WASHINGTON, April 20, 2016 /PRNewswire-USNewswire/ -- The House Select Investigative Panel on Infant Lives will hold a hearing today as it continues its investigation into "whether abortion clinics and middleman tissue procurement businesses were profiting from the sale of baby body parts, organs and tissues."
Arina Grossu, the Director of FRC's Center for Human Dignity, commented:
"We applaud U.S. Rep. Marsha Blackburn (R-Tenn.) and the Select Investigative Panel for pursuing the facts about the profiting of baby body parts and the abortion industry. Americans deserve the facts. The new revelation that more Planned Parenthood clinics than we originally thought have been involved with tissue procurement companies selling organs is unfortunate, but not a surprise. The fact they have created a streamlined industry to identify the organs they want to sell and the babies they want to abort is grisly. The additional facts strongly suggest that these companies and abortion centers are profiting off the sale of baby body parts, in violation of federal law.
"We are particularly grateful to Senator Ben Sasse (R-Neb.) for his passionate defense of unborn babies, who in his written testimony to the committee wrote, 'Babies are not the sum of their body parts. Babies are not meant to be bought. Babies are not meant to be sold.'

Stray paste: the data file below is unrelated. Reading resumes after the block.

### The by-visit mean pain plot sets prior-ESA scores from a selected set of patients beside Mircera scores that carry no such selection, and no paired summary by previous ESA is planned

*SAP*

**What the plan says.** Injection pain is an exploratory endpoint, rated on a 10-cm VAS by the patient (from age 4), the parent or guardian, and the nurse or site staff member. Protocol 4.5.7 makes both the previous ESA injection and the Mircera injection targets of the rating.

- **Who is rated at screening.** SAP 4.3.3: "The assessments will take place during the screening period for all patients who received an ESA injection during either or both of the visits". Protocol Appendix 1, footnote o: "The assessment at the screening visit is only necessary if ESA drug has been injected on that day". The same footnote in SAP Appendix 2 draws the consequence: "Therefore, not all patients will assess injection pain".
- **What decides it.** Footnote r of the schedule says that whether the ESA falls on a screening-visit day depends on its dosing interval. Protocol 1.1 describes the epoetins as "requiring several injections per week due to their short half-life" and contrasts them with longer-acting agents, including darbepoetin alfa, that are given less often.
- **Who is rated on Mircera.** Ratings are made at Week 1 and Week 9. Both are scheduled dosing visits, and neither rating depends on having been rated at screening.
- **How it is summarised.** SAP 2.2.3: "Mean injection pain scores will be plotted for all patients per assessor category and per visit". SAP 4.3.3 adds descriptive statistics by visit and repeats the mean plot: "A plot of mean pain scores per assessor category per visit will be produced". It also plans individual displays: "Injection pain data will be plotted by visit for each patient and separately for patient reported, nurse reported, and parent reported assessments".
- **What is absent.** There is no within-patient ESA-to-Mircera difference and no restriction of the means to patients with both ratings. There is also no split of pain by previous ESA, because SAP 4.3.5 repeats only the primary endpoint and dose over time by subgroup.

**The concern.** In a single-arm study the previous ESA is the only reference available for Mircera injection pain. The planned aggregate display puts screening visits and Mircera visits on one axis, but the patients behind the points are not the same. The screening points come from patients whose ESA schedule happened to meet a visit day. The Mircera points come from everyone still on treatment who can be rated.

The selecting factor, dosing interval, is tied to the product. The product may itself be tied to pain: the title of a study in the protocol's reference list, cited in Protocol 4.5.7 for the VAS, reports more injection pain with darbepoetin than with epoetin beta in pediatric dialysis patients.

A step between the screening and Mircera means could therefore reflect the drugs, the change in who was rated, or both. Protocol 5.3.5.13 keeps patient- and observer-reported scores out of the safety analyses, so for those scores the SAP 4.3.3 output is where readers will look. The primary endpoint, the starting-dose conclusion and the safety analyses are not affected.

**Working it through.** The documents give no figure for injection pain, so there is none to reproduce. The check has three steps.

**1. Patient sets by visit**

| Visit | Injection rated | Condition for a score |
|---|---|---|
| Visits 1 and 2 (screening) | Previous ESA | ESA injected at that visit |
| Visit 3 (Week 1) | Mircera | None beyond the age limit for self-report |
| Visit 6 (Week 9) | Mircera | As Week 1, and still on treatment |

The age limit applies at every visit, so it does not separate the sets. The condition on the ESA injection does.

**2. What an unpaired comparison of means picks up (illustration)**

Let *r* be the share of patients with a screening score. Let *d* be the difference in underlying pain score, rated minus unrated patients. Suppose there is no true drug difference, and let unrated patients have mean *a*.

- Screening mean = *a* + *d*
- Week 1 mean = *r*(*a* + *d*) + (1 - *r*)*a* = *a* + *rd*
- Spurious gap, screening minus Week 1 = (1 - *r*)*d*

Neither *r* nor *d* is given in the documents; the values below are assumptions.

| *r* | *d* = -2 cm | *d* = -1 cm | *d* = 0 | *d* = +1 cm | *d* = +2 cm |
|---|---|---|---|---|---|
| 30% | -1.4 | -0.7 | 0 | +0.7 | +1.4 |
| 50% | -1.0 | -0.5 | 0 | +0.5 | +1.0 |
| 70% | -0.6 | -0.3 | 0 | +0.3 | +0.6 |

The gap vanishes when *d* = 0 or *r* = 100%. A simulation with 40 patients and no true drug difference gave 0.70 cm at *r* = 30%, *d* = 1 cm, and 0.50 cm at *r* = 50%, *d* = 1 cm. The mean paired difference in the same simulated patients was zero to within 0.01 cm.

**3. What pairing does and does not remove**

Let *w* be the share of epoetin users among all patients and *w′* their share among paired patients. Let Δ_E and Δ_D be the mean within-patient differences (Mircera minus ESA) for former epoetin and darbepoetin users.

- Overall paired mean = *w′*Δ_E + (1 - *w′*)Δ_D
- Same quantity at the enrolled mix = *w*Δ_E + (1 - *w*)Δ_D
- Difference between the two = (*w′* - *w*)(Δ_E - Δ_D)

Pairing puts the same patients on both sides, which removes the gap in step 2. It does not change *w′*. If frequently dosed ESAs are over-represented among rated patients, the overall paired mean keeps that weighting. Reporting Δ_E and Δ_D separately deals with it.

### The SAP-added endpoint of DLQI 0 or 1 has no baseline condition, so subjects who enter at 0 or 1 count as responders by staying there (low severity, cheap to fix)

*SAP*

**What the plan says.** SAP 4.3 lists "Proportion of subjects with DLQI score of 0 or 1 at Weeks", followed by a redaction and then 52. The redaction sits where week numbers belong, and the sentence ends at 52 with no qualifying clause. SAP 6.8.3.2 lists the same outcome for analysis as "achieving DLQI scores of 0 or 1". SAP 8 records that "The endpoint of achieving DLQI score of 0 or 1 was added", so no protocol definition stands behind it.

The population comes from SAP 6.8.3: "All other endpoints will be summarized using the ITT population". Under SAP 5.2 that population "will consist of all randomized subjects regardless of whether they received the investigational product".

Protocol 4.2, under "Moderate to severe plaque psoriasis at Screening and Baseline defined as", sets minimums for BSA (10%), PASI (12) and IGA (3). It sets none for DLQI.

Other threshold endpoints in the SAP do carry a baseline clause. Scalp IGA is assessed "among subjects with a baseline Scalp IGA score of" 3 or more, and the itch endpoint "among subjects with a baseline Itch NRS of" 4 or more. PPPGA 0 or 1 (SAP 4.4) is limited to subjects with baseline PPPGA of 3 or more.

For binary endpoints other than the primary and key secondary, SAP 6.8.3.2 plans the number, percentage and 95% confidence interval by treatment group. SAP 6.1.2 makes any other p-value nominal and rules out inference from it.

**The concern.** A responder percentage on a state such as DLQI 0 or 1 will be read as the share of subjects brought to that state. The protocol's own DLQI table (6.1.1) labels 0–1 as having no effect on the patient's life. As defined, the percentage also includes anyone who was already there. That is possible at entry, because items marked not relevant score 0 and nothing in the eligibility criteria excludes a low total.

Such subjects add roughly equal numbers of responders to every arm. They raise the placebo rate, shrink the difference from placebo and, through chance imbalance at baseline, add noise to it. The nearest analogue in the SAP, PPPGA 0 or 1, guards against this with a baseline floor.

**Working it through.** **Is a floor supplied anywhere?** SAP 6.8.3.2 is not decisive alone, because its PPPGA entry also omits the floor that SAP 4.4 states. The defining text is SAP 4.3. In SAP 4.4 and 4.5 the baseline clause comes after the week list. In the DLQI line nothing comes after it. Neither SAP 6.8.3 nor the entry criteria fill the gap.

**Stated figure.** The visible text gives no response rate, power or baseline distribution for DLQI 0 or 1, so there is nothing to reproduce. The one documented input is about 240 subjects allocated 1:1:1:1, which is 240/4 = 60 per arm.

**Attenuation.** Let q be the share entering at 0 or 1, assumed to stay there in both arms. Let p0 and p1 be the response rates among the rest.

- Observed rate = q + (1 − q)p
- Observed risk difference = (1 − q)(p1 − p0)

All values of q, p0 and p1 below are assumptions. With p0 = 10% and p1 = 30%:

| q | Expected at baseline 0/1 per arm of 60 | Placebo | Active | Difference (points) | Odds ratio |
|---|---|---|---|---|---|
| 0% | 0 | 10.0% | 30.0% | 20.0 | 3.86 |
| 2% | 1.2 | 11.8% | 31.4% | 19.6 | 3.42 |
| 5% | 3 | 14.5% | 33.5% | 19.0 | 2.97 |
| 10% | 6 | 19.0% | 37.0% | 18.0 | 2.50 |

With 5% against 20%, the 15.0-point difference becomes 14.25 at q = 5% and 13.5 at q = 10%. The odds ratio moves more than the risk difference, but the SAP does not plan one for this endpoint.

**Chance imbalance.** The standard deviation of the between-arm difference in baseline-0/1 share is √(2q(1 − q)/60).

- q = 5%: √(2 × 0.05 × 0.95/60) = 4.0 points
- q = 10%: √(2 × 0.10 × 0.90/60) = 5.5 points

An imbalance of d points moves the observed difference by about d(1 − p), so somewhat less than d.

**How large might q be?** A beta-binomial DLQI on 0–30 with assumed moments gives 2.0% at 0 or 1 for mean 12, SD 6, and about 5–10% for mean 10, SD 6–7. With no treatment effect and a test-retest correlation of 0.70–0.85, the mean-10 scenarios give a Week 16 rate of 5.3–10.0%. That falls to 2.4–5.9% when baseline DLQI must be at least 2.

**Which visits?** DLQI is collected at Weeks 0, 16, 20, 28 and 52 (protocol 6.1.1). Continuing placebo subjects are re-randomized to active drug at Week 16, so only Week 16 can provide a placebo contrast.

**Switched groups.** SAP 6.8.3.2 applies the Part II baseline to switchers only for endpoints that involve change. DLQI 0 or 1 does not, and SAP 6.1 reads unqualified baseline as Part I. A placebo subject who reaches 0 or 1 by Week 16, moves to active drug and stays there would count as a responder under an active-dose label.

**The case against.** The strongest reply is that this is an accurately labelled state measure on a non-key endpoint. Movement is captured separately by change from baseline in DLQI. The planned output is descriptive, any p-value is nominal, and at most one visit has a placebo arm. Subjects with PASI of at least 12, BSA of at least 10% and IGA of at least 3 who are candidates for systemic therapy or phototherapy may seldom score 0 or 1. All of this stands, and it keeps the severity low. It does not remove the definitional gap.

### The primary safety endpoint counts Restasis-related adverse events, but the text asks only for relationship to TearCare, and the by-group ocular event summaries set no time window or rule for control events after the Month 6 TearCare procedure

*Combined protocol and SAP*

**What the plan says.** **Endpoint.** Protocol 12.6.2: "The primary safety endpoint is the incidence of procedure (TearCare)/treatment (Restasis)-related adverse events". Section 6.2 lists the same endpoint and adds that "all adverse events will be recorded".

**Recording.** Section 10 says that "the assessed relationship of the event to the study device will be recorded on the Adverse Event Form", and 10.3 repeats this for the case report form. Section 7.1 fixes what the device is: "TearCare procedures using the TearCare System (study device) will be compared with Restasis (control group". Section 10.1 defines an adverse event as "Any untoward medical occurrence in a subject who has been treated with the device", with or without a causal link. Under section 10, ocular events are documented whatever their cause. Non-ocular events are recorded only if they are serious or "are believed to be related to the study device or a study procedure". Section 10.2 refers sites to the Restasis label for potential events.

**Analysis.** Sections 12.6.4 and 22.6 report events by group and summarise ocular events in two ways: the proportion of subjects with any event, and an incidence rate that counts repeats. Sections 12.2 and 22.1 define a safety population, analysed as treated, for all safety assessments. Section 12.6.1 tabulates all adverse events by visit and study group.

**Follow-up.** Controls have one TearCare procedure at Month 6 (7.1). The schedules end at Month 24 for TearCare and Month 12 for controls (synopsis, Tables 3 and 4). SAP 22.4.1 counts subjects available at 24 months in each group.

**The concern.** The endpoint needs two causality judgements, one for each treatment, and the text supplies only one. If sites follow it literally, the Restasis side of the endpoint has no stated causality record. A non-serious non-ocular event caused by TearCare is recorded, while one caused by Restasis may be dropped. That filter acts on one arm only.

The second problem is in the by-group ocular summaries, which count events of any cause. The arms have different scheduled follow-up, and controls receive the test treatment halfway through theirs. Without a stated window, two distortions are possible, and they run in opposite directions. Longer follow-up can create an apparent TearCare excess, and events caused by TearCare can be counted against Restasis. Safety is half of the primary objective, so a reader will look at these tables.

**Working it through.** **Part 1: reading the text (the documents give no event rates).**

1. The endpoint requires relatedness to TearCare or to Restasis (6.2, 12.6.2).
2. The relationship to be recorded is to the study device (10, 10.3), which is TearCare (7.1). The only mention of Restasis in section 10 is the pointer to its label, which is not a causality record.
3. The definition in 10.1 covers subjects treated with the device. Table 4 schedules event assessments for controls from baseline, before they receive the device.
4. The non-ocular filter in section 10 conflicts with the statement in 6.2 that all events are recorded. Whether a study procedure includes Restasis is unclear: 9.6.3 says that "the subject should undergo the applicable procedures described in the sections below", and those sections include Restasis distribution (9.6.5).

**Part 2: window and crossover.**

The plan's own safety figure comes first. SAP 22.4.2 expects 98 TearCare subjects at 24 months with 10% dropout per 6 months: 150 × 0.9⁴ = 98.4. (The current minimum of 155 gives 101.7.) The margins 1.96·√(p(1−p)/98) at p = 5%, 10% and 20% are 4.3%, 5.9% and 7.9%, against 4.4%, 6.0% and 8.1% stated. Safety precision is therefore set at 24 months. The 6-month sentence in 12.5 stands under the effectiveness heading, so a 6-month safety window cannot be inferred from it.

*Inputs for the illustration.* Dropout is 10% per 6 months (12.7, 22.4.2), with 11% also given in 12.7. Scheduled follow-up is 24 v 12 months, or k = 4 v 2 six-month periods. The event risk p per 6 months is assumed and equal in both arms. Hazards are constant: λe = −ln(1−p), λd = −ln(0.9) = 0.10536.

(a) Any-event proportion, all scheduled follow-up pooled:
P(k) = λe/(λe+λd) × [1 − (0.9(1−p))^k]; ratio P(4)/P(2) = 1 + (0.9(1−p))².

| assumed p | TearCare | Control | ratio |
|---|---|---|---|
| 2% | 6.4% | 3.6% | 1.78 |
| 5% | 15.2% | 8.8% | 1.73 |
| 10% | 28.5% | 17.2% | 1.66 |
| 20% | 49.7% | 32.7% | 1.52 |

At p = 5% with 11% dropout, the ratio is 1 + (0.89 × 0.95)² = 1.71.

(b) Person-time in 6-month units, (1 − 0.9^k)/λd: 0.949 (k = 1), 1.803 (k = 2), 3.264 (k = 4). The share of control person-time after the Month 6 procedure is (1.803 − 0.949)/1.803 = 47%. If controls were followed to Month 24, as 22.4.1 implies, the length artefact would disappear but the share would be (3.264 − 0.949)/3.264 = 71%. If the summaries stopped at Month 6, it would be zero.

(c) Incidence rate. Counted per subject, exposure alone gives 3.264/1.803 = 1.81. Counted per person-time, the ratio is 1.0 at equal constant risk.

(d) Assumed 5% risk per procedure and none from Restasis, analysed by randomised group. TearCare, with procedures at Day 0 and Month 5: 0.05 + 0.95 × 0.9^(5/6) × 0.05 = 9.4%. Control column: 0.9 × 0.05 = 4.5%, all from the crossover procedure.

"Companies stonewalling congressional subpoenas must be held accountable. It's time to get to the bottom of Planned Parenthood's black market of baby body parts. We need an answer to the question raised last month by Rep. Diane Black (R-Tenn.): 'Have we reached a point in our society where there effectively is an Amazon.com for human parts, including entire babies?'
"Today's testimony will show that evidence to be released today could establish that abortion centers, including many Planned Parenthood clinics, and the tissue procurement businesses have violated federal law against the selling of baby parts and that there is sufficient evidence to launch a federal grand jury investigation," concluded Grossu.
SOURCE Family Research Council